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AT THE ROOT OF LEARNING


With a little help from Interface, Lancaster University has revamped its library by incorporating a sustainable, nature-inspired design.


Interface has supported Lancaster University in the refurbishment of its existing library building. The global modular flooring manufacturer helped to meet a complex brief that called for a combination of striking design with ambitious sustainability targets.


The original library was built for purpose in the 1960s and offered students a place to work and learn. However, as the requirements of the students changed over the years, the library


28 | EDUCATION


needed modernising to accommodate new ways of working – and to house the 40,000 students who now use the space every week.


Following an extension that was added in 1997, the library also needed a more fluid design to connect the two distinct spaces. As a result the university wanted to give the space a complete overhaul, merging traditional library services with areas for interactive and informal learning – as well as private study.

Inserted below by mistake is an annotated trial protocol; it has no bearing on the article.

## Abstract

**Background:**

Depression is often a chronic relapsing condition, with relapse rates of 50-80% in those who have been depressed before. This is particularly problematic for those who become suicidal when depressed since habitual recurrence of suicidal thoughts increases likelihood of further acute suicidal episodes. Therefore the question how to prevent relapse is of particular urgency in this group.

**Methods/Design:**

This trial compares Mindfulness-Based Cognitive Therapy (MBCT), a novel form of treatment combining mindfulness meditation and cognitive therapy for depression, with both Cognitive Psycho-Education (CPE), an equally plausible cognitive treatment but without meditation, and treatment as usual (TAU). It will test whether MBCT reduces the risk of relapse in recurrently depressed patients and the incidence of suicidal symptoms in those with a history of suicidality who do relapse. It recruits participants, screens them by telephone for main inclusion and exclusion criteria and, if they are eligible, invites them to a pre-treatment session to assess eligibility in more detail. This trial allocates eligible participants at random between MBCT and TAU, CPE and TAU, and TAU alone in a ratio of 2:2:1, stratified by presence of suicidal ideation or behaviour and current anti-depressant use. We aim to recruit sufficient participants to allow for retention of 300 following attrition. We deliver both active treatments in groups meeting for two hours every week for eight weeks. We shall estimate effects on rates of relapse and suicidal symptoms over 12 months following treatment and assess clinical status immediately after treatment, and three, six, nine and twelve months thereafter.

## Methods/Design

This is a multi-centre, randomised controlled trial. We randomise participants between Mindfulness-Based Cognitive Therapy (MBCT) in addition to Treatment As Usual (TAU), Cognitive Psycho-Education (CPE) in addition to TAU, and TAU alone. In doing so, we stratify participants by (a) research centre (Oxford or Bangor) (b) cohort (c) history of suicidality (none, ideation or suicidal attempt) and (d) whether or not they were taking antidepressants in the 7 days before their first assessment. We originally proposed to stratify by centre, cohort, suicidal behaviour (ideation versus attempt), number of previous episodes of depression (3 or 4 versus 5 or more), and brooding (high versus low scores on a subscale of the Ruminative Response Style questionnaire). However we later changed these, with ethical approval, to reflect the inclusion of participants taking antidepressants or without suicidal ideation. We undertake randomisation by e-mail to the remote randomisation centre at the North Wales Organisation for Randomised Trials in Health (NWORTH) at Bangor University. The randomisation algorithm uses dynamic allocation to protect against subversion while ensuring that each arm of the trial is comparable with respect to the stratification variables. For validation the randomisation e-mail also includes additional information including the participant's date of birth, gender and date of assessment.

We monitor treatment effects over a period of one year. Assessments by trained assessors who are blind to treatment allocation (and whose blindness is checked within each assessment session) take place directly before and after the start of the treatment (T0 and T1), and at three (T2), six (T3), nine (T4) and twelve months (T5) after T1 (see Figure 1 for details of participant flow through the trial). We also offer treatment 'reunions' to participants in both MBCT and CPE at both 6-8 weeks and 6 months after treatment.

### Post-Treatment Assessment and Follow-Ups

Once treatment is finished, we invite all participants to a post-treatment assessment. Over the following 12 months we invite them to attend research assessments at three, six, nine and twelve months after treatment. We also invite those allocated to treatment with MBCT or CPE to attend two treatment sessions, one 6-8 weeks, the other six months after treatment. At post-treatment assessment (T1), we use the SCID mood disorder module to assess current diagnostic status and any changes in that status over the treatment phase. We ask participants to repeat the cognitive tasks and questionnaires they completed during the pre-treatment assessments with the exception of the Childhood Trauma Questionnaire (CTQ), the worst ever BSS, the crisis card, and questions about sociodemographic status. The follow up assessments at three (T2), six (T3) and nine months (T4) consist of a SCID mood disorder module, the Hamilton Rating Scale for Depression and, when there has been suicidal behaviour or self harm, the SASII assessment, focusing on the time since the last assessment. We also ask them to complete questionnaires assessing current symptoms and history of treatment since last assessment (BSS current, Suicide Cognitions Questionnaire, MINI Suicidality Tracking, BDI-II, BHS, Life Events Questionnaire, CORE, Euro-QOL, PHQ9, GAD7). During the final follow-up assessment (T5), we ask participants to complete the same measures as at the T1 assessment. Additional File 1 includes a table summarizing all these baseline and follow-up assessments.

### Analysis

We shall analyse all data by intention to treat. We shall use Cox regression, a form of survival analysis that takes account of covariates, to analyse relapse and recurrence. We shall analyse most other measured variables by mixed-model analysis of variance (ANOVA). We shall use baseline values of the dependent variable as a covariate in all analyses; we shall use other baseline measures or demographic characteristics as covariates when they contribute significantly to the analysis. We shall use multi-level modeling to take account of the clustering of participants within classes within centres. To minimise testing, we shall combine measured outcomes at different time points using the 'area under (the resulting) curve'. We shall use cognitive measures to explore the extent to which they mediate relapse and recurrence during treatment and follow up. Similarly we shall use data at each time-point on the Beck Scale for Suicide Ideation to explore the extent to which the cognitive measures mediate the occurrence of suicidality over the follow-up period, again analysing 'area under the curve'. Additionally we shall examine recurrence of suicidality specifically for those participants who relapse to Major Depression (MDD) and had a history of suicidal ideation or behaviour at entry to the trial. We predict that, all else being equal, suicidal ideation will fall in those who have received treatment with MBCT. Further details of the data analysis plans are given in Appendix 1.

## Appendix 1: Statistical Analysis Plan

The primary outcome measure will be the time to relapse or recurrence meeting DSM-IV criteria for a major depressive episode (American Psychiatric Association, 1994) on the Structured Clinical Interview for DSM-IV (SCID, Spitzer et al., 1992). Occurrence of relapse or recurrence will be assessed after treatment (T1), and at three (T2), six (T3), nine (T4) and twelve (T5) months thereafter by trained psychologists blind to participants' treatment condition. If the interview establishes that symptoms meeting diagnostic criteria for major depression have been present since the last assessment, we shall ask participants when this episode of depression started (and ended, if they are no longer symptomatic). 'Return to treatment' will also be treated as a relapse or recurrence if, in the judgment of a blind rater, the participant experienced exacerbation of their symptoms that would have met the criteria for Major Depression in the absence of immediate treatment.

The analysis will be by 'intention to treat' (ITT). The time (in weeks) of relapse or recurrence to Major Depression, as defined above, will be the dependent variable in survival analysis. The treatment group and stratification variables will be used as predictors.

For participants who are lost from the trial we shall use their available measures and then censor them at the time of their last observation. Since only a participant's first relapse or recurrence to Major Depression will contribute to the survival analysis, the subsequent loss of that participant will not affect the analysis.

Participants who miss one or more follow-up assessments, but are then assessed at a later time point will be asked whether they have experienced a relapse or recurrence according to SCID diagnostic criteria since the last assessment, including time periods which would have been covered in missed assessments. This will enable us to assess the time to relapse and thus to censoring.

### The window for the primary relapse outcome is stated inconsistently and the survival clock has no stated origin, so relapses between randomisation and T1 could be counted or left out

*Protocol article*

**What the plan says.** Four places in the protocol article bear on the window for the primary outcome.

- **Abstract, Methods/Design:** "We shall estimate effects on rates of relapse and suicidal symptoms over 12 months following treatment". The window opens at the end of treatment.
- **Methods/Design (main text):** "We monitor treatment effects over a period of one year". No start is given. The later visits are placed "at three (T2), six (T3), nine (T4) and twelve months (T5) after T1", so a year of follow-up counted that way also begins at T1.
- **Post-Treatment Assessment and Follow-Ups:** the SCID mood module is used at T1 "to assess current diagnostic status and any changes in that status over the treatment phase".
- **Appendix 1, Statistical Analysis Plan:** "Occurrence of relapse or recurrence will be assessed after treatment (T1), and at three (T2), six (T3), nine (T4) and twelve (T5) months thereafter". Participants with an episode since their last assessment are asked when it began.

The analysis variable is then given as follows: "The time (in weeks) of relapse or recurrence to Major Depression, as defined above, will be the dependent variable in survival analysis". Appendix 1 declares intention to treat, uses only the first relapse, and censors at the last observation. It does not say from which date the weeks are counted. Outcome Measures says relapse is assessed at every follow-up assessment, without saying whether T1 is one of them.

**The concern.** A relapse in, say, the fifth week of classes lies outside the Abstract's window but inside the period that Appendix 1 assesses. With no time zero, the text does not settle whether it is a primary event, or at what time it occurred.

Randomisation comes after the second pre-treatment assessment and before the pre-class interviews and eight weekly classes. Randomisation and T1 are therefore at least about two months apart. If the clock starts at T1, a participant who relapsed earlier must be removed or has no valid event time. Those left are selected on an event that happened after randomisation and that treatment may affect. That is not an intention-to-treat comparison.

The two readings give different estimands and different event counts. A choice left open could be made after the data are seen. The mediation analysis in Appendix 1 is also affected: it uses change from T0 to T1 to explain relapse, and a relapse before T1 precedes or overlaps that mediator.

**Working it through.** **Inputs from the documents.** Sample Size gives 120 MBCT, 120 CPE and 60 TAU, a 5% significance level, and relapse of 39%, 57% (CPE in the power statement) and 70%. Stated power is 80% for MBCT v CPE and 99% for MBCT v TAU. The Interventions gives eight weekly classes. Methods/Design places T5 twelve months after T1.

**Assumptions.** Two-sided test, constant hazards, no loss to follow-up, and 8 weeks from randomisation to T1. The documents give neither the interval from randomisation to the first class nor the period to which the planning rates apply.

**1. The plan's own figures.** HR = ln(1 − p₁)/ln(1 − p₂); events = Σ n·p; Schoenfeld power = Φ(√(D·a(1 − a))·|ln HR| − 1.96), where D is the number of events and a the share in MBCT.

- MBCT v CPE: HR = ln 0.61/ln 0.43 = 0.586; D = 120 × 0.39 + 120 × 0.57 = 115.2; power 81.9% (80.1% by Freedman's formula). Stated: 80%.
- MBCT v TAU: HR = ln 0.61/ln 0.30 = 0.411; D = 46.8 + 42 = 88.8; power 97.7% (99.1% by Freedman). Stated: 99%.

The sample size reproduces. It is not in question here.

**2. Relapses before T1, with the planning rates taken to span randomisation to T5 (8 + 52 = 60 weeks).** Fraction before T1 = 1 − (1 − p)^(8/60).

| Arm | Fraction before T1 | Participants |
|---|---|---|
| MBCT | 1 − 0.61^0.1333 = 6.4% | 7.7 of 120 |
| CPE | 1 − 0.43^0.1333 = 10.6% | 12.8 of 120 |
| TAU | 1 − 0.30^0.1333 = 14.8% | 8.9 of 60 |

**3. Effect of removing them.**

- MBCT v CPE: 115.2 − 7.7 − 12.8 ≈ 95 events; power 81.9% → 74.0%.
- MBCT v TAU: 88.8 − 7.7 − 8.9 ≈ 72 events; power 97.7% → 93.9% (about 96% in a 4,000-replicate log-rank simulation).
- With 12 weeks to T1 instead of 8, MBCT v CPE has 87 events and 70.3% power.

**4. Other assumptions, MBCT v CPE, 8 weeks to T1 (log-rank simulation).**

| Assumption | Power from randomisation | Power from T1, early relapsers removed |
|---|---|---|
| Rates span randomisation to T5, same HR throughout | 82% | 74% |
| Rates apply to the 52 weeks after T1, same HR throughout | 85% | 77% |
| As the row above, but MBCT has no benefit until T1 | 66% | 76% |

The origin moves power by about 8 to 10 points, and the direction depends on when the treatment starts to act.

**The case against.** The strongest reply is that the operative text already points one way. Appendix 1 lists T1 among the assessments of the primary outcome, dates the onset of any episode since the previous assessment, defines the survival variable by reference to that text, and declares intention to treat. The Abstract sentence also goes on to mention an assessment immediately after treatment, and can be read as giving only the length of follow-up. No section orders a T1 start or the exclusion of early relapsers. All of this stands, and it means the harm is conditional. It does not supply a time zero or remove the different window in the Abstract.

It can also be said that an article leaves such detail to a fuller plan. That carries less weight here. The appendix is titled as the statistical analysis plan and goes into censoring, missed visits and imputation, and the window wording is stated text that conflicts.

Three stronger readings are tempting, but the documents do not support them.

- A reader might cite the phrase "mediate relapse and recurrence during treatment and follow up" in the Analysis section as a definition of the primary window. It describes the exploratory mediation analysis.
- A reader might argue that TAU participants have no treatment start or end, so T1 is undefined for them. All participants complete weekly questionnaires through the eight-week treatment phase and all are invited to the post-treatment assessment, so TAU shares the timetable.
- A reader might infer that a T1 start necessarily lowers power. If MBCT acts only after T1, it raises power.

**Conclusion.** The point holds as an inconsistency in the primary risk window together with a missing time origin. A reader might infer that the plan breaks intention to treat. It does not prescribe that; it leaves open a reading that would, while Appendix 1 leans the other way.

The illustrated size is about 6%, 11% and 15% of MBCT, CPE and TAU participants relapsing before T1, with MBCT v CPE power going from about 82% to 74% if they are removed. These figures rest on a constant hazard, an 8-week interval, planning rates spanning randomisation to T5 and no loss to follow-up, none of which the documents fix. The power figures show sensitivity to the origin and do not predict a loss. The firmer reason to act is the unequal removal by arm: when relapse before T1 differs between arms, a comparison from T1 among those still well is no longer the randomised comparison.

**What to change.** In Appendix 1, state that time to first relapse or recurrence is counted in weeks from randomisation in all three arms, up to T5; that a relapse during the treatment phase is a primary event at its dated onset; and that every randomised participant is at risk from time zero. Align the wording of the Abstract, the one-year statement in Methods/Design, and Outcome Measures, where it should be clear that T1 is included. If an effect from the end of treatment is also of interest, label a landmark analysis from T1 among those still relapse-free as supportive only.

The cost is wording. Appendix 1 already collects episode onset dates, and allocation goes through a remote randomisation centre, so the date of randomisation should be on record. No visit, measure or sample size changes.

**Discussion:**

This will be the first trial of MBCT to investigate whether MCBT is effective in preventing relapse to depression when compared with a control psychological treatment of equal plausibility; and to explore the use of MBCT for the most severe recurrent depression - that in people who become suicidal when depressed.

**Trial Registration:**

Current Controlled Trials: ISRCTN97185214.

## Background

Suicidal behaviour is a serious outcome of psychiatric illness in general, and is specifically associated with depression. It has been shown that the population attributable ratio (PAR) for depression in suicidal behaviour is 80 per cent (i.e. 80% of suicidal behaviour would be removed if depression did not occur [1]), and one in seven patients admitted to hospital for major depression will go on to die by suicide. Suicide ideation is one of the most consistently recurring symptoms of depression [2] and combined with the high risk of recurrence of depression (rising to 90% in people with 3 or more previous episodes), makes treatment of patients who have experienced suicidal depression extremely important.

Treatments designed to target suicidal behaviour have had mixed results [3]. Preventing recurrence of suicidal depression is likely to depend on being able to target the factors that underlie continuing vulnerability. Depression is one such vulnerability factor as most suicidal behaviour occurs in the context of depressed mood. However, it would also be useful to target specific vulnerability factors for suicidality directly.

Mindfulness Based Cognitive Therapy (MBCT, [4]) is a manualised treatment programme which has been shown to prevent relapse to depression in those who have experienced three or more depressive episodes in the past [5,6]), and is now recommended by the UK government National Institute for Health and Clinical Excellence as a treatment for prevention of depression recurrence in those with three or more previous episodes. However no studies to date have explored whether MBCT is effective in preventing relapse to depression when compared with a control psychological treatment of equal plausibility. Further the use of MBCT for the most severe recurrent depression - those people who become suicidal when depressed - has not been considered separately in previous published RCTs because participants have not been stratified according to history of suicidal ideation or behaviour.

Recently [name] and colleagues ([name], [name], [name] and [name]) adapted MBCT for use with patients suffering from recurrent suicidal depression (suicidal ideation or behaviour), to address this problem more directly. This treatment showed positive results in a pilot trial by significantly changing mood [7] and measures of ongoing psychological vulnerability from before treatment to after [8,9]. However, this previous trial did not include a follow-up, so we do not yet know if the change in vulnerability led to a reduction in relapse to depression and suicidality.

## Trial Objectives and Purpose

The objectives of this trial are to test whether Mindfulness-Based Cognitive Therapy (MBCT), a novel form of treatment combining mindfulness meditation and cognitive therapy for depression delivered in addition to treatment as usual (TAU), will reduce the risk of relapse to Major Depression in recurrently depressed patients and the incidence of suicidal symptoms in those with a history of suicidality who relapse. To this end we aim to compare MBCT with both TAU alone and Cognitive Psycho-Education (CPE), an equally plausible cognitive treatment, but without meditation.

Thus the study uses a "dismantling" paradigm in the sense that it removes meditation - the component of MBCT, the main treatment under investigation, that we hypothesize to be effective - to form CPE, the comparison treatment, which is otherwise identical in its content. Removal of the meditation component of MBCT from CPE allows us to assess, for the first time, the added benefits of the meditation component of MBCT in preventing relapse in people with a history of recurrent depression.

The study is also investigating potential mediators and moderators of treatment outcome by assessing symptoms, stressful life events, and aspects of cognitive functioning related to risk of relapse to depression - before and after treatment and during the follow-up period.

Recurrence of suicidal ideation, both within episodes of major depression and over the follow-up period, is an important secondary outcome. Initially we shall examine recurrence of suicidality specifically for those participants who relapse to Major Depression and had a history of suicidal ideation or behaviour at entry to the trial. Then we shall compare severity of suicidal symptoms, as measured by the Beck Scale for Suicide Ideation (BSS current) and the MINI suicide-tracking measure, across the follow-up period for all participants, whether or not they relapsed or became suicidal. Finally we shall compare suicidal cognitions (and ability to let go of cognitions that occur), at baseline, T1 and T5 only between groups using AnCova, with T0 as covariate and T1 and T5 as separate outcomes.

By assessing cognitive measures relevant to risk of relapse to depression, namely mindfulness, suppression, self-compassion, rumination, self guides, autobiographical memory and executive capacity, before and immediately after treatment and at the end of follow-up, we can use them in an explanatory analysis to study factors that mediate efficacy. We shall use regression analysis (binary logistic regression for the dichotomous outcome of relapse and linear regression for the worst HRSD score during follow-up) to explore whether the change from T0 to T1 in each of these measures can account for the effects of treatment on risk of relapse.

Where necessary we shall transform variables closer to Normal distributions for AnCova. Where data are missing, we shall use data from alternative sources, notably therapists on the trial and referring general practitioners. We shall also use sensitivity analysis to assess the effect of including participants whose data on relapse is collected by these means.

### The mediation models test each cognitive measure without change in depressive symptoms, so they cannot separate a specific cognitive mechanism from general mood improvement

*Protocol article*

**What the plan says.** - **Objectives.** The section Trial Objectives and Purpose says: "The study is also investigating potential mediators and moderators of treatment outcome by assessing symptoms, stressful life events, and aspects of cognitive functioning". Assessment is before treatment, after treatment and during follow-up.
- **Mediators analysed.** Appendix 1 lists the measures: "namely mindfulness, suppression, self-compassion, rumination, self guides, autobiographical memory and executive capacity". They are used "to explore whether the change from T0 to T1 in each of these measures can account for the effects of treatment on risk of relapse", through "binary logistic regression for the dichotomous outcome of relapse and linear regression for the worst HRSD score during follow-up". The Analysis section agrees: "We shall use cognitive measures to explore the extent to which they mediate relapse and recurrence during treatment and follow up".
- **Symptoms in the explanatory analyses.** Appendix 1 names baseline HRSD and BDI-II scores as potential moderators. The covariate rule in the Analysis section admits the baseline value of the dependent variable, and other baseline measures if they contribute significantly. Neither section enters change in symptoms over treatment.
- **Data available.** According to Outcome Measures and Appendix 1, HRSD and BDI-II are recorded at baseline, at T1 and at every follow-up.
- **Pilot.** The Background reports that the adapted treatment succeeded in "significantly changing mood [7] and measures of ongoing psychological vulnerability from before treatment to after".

Sustainability was a key focus when choosing products for the design. The university wanted to use materials that had a positive environmental impact, supporting its commitment to reducing its carbon footprint by 80% by 2020.


Anna Cockman, facilities development manager at Lancaster University, said: “Sustainability is part of the very fabric of what we do at Lancaster University. In 2005 we set a goal to ensure that any new buildings on campus met


www.tomorrowscontractfloors.com


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